Loneliness creeps on you all of a sudden. Even in the middle of a whirlwind of nervous energy, sometimes it taps you on the shoulder, mutters:
Do you realise you spent an entire day without a grown-up conversation?
You shrug, try to shake it off. Justify the hours in front of the computer as productivity.
Sometimes it shrieks at you in a public place like an exasperated mother. You go to buy a phone, documents ready prepared. Identity card, bank details, proof of address, proof of steady salary. (The uncompromisingly harsh stereotype of the French love affair with bureaucracy.)
They reject your foreign passport, your unconventional job. Autoentrepreneur status is obviously less attractive than it sounds. They ask for all the documents under the sun, and then ask impatiently,
Don’t you have any family in France? Friends?
Why is that relevant? Your job and house are indequate for the French system – why do they need to emphasise your friendless status? Because you are a mature adult, you just shake your head crossly and stalk out. No phone.
Being independent, new in the big wide world, suddenly in charge of feeding body and soul is delicate. Being an autoentrepreneur leaves you with glorious stretches of free time to walk in the park, to select shiny aubergines at the market, to run along the canal when most people are behnind their desks. Freedom and loneliness.
So you have to be careful. Just as I did in the first weeks of university, you need to carefully select the interesting souls from a horde of blank faces. You need to invite them to dinner, hope they will spark a friendship. Spend your spare hours chopping and stirring, rolling meatballs and stealing sips of coconut milk.
Choose a dish just foreign enough to intrigue, impress – simple flavours, not too spicy. Red curry paste and coconut milk for authenticity, peanut butter for salty rich comfort. It might be the ugliest dish in the world, an ochre slump, but cover it with fresh coriander and serve with bright yellow rice and sharp green cucumbers.
If you are very very lucky, it will work not once but twice to start a tradition of pseudo-family eatings. At Oxford we had French dinners almost once a week for three years, with a circle of new and old faces. There was a match-making disaster, some burnt sausages and lots of wine. We mainly ate on the floor. By the end of our degrees, I had graduated from this first indonesian curry to themed dinners: a vodka-based menu, a Mexican meal (moustaches obligatory).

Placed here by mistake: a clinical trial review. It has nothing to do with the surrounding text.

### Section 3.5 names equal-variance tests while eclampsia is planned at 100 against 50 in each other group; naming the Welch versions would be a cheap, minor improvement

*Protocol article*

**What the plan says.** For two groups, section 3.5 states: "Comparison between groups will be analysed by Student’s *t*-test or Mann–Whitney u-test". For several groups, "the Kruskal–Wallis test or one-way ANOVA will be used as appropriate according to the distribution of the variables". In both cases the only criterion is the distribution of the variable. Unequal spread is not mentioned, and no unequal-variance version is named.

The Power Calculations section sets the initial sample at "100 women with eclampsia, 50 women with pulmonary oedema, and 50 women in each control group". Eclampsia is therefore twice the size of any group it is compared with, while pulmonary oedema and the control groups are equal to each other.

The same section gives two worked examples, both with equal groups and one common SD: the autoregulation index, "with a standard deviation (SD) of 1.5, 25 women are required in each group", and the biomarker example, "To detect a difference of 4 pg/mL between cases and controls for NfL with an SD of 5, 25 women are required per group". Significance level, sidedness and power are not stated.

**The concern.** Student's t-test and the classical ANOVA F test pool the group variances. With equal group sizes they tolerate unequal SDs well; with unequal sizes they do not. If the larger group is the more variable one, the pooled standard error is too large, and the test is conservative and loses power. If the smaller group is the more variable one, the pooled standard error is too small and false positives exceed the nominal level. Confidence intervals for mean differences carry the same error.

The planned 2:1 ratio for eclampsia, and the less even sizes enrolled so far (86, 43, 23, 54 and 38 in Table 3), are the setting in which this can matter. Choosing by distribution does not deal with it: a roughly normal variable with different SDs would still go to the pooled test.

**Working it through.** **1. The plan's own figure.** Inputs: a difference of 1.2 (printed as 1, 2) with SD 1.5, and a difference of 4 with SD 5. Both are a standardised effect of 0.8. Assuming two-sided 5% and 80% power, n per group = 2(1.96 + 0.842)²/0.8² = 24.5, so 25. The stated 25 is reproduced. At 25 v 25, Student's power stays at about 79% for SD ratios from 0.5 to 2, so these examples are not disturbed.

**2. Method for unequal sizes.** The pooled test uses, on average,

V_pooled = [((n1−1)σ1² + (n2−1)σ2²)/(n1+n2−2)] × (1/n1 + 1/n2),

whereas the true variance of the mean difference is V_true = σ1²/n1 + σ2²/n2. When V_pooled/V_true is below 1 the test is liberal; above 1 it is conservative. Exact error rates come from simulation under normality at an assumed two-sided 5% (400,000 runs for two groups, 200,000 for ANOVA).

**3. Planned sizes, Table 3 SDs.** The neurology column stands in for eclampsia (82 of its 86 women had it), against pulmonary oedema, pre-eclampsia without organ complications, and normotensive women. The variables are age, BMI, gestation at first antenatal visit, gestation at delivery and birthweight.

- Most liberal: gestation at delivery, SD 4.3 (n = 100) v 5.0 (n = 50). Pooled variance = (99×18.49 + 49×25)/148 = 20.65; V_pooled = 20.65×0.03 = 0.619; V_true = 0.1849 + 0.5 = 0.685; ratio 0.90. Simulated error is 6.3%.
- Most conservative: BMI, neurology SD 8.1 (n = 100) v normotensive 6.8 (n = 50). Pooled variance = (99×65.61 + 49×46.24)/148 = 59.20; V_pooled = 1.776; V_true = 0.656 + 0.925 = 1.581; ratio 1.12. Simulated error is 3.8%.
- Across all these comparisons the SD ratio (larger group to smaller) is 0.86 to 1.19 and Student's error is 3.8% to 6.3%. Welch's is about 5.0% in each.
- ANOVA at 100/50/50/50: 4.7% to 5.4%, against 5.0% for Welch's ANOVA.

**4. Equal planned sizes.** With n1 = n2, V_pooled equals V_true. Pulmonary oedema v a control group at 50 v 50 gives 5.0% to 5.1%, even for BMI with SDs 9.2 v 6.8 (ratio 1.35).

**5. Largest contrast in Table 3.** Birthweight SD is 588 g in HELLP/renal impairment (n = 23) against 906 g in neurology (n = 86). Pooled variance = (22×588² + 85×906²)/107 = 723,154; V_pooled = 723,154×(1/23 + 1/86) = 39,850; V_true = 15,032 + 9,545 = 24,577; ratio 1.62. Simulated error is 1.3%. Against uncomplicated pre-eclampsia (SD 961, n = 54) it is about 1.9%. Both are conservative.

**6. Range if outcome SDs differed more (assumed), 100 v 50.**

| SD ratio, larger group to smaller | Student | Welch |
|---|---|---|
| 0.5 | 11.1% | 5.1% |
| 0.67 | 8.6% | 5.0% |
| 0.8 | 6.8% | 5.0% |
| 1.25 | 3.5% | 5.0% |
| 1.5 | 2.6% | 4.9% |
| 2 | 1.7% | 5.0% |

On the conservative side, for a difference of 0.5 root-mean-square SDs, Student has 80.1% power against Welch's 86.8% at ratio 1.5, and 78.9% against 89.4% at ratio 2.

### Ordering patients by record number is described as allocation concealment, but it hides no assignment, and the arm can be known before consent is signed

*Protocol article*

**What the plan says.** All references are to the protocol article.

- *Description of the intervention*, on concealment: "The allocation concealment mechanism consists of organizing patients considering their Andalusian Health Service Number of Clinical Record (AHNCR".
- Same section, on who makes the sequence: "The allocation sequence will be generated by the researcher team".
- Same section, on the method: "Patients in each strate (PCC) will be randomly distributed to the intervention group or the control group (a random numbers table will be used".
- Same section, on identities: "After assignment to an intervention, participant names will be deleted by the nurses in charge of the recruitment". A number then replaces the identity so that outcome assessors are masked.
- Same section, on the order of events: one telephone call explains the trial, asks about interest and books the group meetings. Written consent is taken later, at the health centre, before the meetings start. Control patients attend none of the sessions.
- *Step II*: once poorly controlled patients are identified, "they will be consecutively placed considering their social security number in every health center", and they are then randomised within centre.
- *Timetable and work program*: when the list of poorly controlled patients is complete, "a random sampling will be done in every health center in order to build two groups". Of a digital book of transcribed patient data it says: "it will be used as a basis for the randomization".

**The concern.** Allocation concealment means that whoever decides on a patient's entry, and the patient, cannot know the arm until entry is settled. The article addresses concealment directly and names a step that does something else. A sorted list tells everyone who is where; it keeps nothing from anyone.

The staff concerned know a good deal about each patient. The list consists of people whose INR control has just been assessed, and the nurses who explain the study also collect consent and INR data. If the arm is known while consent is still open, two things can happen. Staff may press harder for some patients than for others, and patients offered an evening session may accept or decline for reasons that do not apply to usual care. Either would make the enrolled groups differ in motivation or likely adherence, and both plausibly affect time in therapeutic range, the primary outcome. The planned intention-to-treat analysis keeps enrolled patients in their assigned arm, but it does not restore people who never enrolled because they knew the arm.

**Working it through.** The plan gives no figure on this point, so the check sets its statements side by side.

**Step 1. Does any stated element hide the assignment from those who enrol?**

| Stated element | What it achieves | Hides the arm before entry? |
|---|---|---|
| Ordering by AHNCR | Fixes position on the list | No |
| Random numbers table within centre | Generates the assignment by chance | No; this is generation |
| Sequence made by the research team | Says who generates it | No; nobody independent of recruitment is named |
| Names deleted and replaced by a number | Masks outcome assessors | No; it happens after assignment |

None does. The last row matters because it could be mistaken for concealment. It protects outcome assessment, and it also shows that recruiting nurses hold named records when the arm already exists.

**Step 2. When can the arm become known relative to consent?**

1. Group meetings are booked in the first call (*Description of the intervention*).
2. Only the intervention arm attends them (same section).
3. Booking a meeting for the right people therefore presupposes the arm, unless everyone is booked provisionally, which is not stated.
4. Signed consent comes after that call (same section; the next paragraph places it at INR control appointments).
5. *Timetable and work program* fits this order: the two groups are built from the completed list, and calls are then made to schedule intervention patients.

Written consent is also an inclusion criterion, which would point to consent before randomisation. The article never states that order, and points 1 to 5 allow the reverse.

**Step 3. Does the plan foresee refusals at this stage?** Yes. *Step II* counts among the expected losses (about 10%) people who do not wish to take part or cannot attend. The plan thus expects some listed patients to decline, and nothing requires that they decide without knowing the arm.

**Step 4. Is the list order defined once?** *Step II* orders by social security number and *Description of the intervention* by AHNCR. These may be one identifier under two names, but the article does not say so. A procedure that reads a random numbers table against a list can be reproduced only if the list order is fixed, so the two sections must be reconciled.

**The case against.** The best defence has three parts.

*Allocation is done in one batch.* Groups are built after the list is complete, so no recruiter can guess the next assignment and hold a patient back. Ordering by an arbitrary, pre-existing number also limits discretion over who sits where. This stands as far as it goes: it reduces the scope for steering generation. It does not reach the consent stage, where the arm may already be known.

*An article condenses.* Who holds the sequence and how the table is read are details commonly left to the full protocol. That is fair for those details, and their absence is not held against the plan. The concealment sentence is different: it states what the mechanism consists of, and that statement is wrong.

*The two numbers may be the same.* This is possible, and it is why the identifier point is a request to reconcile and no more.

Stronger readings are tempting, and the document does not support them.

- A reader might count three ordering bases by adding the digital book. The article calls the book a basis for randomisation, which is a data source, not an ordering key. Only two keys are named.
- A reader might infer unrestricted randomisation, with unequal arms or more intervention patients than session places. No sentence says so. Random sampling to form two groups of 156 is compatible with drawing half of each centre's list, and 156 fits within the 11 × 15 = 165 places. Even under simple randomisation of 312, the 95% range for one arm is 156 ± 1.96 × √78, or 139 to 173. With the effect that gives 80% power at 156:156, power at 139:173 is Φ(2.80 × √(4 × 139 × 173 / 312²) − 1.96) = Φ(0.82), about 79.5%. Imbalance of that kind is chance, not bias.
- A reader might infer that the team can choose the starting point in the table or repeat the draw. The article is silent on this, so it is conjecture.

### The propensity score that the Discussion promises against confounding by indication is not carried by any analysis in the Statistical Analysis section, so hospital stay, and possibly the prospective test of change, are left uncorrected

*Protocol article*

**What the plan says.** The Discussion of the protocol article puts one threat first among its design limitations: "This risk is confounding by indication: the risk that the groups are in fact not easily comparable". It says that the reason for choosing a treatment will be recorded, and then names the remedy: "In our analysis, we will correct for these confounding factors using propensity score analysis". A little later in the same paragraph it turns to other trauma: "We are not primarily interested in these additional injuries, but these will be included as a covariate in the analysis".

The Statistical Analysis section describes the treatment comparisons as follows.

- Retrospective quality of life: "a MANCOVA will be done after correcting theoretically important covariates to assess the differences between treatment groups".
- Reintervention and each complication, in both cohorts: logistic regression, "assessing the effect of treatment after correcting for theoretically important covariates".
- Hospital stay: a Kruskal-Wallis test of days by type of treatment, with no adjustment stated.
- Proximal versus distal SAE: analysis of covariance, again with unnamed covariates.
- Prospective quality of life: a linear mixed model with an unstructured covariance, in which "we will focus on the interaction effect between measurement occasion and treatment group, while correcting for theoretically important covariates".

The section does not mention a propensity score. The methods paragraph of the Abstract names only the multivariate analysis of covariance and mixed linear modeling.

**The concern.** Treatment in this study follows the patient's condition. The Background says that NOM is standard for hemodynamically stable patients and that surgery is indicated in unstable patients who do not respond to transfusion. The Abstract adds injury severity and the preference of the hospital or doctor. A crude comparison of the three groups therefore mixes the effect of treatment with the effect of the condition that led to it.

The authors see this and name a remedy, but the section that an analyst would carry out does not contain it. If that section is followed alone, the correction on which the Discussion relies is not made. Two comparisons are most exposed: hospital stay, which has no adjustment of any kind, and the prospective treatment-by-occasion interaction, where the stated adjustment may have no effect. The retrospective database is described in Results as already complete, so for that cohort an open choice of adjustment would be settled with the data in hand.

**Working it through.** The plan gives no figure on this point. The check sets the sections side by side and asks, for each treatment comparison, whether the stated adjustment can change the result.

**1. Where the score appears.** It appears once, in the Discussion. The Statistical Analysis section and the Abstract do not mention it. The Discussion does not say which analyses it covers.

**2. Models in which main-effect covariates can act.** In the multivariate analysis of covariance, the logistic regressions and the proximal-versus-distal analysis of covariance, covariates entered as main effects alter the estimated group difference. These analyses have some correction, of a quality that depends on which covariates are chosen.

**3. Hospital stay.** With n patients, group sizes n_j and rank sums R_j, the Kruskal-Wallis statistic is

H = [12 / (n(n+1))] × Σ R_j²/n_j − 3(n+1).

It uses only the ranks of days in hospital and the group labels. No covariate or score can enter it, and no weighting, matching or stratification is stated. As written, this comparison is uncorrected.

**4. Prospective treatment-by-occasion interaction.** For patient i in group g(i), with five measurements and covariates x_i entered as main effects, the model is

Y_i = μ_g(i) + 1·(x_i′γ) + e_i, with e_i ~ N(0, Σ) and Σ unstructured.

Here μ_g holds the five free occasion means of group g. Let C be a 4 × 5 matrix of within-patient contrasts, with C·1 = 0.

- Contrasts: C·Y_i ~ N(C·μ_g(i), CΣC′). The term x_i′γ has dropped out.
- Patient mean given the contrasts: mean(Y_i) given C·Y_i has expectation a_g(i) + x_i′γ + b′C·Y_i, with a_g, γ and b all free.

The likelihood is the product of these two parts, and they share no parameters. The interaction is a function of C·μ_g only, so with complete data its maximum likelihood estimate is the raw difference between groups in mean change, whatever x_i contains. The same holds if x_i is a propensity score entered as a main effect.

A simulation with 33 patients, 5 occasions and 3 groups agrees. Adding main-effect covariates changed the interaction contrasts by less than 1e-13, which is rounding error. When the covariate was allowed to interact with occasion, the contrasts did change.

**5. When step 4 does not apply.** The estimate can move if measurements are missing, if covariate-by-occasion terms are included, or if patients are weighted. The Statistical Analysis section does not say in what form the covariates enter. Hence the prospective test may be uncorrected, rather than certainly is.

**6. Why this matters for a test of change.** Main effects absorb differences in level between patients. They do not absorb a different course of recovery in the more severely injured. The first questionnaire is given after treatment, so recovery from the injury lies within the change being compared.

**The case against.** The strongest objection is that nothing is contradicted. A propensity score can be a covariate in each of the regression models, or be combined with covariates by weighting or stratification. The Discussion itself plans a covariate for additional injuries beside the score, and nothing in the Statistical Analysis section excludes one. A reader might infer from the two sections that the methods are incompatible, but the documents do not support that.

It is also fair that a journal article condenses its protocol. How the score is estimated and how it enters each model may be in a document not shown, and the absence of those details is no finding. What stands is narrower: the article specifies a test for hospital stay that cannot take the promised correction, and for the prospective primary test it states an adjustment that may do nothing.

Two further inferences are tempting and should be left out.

This next time around in Paris had the same menu with a few added extras. Now there was a happy muddle of languages, all interrupting and contradicting. We smashed coconuts on the balcony. I experimented with a sweet and sour tamarind flan. Just as I turned it out, a silken wobble of cream topped with bitter caramel, the door-buzzer blared. The lift chimed and one of my favourite people, and an original member of our French dinner tradition, leaped out to hug me.
So take photos of shadows and spring flowers. Breathe in your free time. Start a new Sunday tradition to fill that missing piece with spices and jokes. Invite ten new faces over for dinner and remember that you only have six chairs and four knives. Hope that they are the kind of exciting people that turn up for a dinner party with three coconuts and a jar of honey.
Indonesian peanut/coconut curry
serves 4 hungry people
350g minced meat
One or two shallots, minced finely
a clove of garlic, crushed
A little flour, olive oil
350g pumpkin and/or carrots – cut into large chunks
2 tbsp red curry or madras paste
1 can chopped tomatoes (400g)
1/2 can coconut milk (400g)
3 tbsp crunchy peanut butter
Mix the mince meat with the finely chopped shallots and garlic. Shape the mixture into walnut sized meatballs and dust them with flour. Heat a large deep frying pan with a little olive oil and fry the meatballs in batches for a minute or two on each side until they are nicely browned (but not cooked through). Remove from the pan.
Add a little more oil to the pan if it is dry, along with the curry paste. Fry it for a couple of minutes until the spices release their flavour and smell delicious. Add the chopped vegetables, cook for five minutes or so. Finally add in the tomatoes, coconut milk and meatballs.
Cover the curry mixture and let it simmer for fifteen to twenty minutes until the meatballs are done and the vegetables soft. If the sauce is too thick, add ½ cup water. Equally, if it seems too watery, remove the lid and reduce it.
Finally add the peanut butter, stir gently and taste. Add more curry paste/peanut butter according to taste.
Serve with a sprinkle of fresh herbs, basmati rice and a fresh cucumber and yoghurt salad.